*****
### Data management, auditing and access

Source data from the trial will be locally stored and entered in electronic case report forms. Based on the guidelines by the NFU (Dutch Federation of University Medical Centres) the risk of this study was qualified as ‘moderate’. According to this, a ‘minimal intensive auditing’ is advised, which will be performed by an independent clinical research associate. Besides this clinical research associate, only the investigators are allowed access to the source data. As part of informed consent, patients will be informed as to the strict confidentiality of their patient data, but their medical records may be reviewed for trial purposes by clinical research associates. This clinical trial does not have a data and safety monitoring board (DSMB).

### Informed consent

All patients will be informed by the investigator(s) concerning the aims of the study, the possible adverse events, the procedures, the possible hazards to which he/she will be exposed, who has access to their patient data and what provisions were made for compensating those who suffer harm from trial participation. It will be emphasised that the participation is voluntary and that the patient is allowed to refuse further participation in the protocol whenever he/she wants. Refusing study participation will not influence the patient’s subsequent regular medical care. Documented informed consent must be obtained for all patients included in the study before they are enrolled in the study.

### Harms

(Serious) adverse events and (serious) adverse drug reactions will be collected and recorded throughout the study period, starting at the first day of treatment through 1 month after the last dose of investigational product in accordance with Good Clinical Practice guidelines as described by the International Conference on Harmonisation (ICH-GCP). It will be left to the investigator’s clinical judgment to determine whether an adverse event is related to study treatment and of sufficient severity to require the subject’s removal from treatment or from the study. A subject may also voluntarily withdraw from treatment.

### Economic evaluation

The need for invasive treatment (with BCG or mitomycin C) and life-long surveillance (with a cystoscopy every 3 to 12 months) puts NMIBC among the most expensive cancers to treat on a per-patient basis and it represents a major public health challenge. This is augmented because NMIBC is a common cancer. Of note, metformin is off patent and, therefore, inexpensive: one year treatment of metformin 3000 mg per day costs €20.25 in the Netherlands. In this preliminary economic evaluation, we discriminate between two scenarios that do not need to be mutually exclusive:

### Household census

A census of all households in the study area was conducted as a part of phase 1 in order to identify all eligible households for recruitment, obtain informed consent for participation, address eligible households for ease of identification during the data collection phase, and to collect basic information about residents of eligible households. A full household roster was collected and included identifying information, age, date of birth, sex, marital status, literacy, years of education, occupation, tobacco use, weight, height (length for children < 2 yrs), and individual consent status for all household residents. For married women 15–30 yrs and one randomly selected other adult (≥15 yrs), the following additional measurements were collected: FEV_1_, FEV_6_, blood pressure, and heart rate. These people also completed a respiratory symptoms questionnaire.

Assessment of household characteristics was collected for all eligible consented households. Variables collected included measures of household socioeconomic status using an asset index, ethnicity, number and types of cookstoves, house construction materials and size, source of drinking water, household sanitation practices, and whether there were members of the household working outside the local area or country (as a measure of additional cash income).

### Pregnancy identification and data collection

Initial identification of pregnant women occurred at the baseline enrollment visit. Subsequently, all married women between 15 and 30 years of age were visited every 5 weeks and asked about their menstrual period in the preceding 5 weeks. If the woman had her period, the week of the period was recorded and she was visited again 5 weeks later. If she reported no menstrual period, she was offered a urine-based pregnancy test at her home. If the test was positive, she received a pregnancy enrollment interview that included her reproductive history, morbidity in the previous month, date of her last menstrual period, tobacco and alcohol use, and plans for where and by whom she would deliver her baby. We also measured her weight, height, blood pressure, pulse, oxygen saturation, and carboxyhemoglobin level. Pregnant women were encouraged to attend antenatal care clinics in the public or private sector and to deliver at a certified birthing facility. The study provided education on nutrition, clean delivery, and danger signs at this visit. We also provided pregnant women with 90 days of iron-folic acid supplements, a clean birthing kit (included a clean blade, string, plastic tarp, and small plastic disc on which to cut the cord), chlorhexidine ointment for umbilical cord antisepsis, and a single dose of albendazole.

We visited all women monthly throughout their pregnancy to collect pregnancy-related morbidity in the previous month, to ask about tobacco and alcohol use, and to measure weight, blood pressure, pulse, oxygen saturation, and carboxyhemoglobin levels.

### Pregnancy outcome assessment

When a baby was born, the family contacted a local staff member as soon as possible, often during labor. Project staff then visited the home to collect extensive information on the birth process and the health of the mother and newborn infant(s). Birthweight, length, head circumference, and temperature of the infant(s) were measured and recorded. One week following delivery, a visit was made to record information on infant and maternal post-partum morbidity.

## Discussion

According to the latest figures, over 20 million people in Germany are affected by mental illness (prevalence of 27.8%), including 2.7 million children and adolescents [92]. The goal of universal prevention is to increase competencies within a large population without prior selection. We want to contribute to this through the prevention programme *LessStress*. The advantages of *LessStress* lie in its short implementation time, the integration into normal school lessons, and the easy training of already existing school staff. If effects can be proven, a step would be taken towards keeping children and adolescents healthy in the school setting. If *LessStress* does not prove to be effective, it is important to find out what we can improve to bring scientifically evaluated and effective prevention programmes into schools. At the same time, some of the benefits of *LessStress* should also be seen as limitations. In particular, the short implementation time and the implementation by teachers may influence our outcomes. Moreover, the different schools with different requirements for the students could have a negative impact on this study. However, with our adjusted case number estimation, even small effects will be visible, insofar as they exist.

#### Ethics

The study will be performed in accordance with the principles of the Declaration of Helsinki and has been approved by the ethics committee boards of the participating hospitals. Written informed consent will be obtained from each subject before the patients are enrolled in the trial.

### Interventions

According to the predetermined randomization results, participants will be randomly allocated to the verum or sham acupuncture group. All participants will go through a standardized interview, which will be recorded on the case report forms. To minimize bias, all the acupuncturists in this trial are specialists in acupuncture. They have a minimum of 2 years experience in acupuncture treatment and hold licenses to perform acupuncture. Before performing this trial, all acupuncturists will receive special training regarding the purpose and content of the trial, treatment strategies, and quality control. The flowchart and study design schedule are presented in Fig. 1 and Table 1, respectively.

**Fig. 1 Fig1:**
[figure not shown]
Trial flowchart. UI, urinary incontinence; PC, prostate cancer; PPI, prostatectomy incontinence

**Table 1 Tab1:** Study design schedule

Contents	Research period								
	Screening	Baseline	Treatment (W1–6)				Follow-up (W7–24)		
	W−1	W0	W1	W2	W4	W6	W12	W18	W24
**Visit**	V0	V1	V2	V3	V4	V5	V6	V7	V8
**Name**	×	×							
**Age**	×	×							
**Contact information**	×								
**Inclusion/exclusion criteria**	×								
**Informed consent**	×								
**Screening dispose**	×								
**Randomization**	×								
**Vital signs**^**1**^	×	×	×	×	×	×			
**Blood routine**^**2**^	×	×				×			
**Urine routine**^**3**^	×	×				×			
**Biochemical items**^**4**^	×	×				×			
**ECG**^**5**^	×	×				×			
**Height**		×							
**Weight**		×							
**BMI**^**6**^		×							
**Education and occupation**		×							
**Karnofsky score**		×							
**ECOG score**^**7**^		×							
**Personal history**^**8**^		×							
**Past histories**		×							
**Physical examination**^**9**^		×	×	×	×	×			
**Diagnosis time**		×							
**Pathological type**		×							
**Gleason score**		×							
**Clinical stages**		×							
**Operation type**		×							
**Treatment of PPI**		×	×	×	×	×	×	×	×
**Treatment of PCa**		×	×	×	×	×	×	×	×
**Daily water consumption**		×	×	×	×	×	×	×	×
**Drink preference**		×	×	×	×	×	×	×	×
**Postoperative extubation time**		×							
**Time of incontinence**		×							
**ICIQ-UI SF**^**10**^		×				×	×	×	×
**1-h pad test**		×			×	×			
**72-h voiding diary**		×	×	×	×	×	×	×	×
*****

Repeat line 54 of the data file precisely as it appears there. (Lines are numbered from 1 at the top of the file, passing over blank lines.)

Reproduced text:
**Gleason score**		×							